OpenAI was the pioneering platform to publicly release its ChatGPT Artificial Intelligence platform for free, utilizing the GPT-4 model. On the other hand, Google took more than six months to launch Bard, its conversational AI platform based on PaLM, distinguishing it from OpenAI’s GPT model and Microsoft‘s OpenAI and Bing Chat. While both platforms offer similar capabilities, the underlying learning models employed differ. Understanding these distinctions is crucial to maximizing their potential according to individual needs.
Regarding the amount of training data used to develop their respective AI systems, both Google and OpenAI have not disclosed specific information. This omission is likely intended to circumvent potential concerns and controversies regarding the usage rights of the employed data. As Bard from Google is now available, albeit not in the European Union, and ChatGPT has encountered usage restrictions in certain countries, it is highly probable that copyrighted materials have been incorporated into their training processes.
ChatGPT excels at providing information on a wide range of topics without specific subject expertise. However, Google has dedicated a significant portion of Bard’s training to logic, mathematics, reasoning, and science, all interconnected domains. Consequently, if we seek reliable and accurate information in these subjects, Google’s solution would be preferable as it is less prone to inventing answers when faced with unfamiliar topics, unlike ChatGPT.
Both ChatGPT and Bard utilize natural language processing to facilitate information retrieval, with similar capabilities in the Cervantes language. However, when it comes to other languages, ChatGPT’s functionality is more limited, as it has not been extensively trained on multiple languages. In contrast, Google’s solution boasts training on over 100 languages, allowing for better comprehension of questions and translation capabilities, as claimed by the search giant.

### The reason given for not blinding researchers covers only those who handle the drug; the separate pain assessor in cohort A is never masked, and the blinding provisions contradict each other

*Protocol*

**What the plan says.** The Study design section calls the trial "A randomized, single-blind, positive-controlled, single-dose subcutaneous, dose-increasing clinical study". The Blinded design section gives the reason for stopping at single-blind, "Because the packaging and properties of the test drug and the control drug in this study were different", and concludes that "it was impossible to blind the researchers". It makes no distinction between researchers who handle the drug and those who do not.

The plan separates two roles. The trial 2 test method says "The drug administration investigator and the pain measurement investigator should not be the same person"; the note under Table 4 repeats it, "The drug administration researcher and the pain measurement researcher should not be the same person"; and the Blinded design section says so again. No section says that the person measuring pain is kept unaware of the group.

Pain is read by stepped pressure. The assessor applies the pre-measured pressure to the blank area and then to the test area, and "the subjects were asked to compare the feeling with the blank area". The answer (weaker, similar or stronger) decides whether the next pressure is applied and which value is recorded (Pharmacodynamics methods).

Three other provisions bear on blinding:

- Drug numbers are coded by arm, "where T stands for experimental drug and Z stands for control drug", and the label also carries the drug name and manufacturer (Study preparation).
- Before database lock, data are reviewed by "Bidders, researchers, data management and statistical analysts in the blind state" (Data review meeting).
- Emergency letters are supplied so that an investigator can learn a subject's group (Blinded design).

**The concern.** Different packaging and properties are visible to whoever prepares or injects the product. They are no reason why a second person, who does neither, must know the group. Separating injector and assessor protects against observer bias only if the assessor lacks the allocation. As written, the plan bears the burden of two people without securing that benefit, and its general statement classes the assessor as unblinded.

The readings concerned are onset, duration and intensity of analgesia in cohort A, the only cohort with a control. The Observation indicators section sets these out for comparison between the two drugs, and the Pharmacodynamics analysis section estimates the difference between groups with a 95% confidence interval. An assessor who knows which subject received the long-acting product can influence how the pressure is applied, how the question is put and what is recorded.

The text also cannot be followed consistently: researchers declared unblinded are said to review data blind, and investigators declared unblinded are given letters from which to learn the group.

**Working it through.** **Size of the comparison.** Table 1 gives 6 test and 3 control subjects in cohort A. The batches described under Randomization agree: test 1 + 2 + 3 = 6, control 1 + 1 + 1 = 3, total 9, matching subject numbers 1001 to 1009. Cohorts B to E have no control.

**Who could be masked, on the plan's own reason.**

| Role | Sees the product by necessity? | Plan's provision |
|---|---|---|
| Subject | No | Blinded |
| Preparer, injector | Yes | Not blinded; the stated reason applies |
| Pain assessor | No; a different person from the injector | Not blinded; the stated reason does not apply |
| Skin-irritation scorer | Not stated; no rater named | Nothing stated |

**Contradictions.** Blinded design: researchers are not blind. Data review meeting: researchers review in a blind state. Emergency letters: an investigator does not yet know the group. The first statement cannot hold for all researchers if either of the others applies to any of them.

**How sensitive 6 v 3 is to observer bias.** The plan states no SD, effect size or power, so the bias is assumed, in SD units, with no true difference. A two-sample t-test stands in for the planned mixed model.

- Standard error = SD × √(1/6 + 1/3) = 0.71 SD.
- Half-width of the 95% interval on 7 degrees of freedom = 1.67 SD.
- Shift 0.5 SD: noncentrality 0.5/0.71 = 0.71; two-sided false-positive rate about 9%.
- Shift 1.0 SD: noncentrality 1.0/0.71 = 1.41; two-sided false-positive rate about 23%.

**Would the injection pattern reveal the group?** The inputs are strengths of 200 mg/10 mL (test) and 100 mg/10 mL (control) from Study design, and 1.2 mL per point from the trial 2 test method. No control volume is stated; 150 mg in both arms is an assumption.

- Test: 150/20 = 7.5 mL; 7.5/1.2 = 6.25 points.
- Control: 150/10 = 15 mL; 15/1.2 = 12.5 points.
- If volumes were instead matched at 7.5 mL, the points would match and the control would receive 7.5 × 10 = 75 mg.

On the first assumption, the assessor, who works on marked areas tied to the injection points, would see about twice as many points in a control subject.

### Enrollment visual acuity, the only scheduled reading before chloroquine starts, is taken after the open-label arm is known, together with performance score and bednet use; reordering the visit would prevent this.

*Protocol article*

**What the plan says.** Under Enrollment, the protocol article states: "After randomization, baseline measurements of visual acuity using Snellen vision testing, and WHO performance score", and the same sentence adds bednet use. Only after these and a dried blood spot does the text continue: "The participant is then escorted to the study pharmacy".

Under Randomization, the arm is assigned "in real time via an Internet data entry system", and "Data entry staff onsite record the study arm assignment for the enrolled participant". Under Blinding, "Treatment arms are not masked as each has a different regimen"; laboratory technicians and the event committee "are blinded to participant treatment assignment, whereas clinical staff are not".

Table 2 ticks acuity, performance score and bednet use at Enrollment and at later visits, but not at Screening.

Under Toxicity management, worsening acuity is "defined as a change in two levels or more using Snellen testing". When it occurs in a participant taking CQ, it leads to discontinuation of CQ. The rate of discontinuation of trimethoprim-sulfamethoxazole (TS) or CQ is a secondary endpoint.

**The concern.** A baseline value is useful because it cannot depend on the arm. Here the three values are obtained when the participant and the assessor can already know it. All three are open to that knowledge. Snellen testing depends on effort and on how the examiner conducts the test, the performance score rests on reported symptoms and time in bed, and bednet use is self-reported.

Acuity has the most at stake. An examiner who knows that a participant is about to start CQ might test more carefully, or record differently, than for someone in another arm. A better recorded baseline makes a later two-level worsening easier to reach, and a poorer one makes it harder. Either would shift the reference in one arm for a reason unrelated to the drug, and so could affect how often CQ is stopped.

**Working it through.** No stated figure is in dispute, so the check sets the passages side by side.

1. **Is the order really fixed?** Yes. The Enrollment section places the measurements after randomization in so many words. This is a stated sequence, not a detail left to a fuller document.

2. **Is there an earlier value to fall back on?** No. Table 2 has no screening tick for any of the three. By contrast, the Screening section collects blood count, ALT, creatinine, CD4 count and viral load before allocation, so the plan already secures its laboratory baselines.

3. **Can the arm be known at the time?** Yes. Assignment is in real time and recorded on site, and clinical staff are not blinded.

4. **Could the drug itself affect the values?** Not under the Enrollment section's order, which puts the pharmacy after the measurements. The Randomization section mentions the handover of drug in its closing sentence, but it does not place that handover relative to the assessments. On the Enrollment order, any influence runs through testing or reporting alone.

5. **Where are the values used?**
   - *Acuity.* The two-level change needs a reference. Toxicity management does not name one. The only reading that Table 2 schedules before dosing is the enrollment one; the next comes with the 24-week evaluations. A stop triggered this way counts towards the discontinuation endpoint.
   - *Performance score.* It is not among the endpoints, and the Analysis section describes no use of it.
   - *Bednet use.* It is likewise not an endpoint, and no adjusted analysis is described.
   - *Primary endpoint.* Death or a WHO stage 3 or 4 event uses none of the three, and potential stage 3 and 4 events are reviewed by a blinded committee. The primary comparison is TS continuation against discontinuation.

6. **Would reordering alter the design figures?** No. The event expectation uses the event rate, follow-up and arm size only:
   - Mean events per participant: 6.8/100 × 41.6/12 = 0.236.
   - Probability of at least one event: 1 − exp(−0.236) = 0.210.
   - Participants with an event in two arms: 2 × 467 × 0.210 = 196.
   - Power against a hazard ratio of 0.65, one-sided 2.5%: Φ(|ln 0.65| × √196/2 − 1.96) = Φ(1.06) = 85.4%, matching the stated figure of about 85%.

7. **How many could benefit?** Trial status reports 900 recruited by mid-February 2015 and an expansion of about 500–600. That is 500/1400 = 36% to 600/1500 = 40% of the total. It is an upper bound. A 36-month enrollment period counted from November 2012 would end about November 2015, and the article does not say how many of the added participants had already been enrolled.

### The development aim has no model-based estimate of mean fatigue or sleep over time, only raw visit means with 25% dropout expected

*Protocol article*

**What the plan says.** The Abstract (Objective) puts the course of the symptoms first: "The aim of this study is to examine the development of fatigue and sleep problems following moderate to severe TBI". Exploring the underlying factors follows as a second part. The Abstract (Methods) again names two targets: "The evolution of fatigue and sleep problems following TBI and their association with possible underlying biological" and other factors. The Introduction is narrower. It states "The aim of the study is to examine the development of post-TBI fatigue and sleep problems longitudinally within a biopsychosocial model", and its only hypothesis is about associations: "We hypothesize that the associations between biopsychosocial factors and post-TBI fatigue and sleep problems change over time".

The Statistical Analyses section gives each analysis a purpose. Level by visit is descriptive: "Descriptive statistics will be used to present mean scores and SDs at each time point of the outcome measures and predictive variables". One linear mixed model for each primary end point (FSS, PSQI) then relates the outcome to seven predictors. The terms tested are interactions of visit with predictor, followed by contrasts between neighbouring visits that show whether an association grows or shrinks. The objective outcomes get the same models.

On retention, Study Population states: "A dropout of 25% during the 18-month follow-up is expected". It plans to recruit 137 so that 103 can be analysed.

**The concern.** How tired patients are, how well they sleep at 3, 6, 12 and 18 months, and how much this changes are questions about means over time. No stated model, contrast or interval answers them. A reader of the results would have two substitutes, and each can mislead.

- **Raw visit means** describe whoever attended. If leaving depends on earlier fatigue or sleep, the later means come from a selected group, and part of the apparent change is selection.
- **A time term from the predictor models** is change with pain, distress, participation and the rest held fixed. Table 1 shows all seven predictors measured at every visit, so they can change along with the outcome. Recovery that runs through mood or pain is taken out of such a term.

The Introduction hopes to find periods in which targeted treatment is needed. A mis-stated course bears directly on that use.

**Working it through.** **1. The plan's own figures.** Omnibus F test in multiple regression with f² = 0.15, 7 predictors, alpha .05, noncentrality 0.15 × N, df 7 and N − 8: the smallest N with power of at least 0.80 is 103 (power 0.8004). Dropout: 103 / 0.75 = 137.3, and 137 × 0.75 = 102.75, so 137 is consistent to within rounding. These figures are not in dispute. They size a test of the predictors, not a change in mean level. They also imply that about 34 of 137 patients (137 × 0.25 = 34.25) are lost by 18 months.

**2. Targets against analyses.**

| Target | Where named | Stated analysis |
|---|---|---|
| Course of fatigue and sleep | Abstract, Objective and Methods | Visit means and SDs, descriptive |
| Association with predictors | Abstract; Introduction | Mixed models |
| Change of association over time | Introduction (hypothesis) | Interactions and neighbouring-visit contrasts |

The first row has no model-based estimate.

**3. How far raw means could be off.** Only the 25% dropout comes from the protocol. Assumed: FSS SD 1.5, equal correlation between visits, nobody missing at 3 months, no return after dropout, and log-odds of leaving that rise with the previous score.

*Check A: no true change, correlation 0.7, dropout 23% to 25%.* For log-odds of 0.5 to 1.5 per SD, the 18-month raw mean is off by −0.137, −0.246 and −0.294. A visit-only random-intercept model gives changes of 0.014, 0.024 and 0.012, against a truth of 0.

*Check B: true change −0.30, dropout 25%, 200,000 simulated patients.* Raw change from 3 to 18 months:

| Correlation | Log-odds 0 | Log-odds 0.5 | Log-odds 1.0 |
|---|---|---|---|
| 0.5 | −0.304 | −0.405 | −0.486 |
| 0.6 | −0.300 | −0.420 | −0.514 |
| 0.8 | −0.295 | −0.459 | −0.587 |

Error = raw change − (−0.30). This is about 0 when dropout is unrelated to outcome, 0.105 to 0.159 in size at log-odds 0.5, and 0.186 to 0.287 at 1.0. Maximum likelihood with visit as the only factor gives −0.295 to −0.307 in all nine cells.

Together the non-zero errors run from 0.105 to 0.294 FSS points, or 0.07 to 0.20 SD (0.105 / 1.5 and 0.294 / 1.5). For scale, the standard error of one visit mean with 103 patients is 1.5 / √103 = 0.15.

To enhance the responses of OpenAI’s GPT-4, a significant portion of its training has involved human supervision to foster a deeper understanding of the text and enable more comprehensive and coherent responses. While Google hasn’t explicitly mentioned this aspect, it is highly likely that they also incorporate human feedback to ensure not only correct but sensible answers.
In terms of performance, GPT-4 outperforms Google’s PaLM2 in the MMLU test (language compression) with a score of 86.4 compared to PaLM2’s 81.2. Similarly, in the HellaSwag test, which assesses AI’s common sense, GPT-4 achieves a score of 95.3, surpassing PaLM2’s 86.8. These results suggest that currently GPT-4 holds a slight advantage over Google’s solution. However, it is probable that Google’s Bard will improve over time and approach the performance levels of GPT-4.
A significant distinction between PaLM2 and GPT-4 lies in their potential future business models. While Google’s Bard is not available in Europe, it is entirely free and not restricted by any paywalls. The same applies to Microsoft’s Bing Chat, which is also based on GPT-4. On the other hand, accessing OpenAI’s ChatGPT based on GPT-4 requires a mandatory checkout, as the free version of the platform currently relies on the previous GPT-3.5 version.